Licensing for General Aviation Pilots and Mechanics
Getting your pilot licence:
EASA does not issue licences. In every member country the respective national aviation authority issues licences, according to the standards set by the EASA. Just like with a car driving licence, you can get your licence in any member country, irrespective of your citizenship. There are different licences depending on the aircraft you want to fly and its size.
The most basic pilot licence is the Light Aircraft Pilot Licence (LAPL). You can only use this licence in Europe. For aeroplanes, this licence is limited to single engine piston up to 2,000kg carrying up to 4 persons on board (including yourself– the pilot). You can only fly in good weather conditions (VFR visual flight rules). For other types of aircraft please check (Part-FCL, Subpart B). To get this licence you will need around 100 of theory and 25 hours of flight instruction. Also, a medical Class 2 or LAPL medical as described in Part-MED (MED.A.030) is needed. You can use this licence as credit towards getting the more advanced Private Pilot Licence.
With the Private Pilot Licence (PPL), you are only limited by the category of aircraft you are licenced to fly (A:aeroplane, B: balloon, H: helicopters or S: sailplanes). You can y with this licence in an aircraft anywhere in the world. All flights must be done in good weather conditions (otherwise you need an instrument rating, see below). The restriction is that the purpose should be non-commercial (i.e. non-remuneration or hire). To get the PPL you will need around 100 hours of theory and 45 hours of flight instruction. If you already have a LAPL: You get credit for the theory which can reduce the hours of theory to as low as no training and examination at all ( see Appendix 1 to Part-FCL).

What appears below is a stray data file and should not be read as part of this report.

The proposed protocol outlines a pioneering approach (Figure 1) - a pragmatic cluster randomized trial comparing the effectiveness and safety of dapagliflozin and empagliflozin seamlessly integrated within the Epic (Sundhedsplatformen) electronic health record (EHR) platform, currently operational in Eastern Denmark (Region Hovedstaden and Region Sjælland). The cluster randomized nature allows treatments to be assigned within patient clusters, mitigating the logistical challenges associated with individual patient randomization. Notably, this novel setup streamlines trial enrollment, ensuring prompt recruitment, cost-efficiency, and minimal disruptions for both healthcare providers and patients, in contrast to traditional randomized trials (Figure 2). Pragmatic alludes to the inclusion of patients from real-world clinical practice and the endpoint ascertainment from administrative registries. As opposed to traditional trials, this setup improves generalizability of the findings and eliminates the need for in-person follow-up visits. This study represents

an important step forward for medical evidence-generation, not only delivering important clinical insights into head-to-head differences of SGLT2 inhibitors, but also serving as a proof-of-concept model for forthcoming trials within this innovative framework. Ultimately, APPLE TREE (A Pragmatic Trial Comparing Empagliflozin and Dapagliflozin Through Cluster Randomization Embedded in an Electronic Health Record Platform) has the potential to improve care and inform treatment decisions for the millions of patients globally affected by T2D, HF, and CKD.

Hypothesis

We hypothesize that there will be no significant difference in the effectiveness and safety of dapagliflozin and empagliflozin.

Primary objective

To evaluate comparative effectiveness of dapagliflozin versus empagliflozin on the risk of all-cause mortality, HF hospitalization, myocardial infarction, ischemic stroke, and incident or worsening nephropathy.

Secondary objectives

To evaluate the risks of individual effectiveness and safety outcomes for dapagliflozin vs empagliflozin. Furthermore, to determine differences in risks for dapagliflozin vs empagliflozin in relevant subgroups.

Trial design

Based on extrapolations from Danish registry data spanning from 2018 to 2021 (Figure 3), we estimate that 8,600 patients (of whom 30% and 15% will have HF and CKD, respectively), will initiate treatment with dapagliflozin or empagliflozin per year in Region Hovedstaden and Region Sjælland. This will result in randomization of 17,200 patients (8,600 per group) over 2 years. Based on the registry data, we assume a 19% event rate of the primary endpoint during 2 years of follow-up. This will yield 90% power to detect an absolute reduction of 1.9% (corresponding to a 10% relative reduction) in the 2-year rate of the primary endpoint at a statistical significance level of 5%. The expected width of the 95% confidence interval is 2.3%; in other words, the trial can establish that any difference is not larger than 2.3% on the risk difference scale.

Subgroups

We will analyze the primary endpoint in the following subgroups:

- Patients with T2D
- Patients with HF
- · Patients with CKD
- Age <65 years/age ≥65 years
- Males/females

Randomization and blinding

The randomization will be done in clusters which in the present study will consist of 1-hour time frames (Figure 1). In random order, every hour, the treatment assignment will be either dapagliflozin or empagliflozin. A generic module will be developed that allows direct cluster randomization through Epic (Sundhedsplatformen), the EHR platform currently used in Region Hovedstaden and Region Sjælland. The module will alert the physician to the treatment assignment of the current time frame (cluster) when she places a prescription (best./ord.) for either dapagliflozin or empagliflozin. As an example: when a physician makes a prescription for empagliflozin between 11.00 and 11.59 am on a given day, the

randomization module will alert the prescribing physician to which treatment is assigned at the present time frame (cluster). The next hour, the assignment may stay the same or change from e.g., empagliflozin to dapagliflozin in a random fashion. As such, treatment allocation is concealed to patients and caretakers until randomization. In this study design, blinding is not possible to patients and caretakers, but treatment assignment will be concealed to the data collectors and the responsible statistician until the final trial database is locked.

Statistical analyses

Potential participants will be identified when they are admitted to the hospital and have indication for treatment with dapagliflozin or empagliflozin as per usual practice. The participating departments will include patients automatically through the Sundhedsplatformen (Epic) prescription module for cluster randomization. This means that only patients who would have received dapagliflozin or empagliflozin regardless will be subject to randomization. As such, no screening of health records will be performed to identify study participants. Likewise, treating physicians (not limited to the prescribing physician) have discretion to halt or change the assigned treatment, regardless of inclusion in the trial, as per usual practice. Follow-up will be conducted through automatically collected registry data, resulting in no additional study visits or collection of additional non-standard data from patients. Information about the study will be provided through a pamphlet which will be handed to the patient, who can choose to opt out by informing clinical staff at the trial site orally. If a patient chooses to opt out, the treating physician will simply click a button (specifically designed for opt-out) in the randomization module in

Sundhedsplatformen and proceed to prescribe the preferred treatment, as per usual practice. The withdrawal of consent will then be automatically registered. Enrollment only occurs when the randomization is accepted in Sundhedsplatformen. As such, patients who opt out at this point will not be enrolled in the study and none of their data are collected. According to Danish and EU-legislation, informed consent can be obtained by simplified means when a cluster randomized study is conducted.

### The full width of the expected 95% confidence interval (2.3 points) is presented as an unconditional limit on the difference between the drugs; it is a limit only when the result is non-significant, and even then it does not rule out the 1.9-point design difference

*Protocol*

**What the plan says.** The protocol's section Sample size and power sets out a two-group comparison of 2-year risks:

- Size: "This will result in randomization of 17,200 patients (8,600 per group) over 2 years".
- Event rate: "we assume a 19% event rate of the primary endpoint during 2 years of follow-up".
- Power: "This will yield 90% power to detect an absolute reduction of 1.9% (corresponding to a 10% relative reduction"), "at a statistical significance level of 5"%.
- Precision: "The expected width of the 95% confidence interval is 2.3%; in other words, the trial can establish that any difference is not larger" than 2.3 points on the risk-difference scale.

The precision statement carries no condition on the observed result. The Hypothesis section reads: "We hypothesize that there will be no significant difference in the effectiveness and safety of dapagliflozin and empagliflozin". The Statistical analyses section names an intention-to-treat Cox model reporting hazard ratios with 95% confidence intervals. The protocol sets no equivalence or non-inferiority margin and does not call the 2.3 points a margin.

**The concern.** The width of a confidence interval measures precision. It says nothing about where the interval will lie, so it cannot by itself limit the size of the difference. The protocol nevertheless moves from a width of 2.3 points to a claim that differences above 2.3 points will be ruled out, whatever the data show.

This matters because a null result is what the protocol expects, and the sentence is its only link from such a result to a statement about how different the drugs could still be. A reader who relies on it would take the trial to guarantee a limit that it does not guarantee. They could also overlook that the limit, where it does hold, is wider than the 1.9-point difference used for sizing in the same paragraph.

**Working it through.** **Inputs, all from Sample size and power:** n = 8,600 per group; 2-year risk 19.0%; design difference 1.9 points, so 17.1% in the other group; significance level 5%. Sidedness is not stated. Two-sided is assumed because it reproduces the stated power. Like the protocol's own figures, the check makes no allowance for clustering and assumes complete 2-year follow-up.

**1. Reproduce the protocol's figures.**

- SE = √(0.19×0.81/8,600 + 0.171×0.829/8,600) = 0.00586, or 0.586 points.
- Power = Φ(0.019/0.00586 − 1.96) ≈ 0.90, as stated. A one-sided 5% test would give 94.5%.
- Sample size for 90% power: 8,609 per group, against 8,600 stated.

You are already a pilot:
If you have one of the licences above, you can extend your capabilities by getting a night rating which allows to fly at night in good weather conditions (i.e. VFR) or an Instrument rating which allows to fly in low visibility conditions (i.e. IFR instrument flight rules).
For the Night Rating you need 5 hours of theory and 5 hours of flight training.
For the Instrument Rating Requirements are different for single engine and multi-engine aircraft. With an IR you can fly under IFR conditions during take-off, en-route and landing. You will need to complete 200 hours of theory and at least 50 hours (single engine) or 55 hours (multi-engine) flight training.
En-route instrument rating: This rating allows you to fly in instrument meteorological conditions only en-route to your destinations. Weather conditions must be good at departure and arrival airport. This rating can be useful for example in cases where en-route the weather conditions give limited visibility or the route might take you above the cloud base. This is a rating that will give you the opportunity to fly even if the weather is bad. It will also give you agood initial understanding of flying under IFR and may at a later stage be used to upgrade to a full Instrument Rating (IR).
Competence Based Instrument Rating (CB-IR): This rating is for those who already have an Instrument Rating issued outside Europe (e.g. FAA). This reduces the requirements of obtaining an Instrument Rating to at least 80 hours of theory and 40 hours of instrument time, 25 hours of which must be training.
You have a non-European Licence:
If you hold a Private Pilot Licence obtained outside Europe or not according to the relevant EASA licensing regulations, you can convert it to an European one. In order to do this you will need to pass an exam on Air Law and another exam on Human Performance. You also need to undertake a skill test and have at least 100 hours as a pilot in the relevant aircraft category.
Licences for mechanics in General Aviation:
EASA has been working towards the creation of simpler Part-66 licenses for GA aircraft mechanics (B2L and L licences)
Expected to be adopted after summer 2016. Authorities will start issuing B2L licences 6 months later and L licences on 1 October 2018.
B2L avionics licence: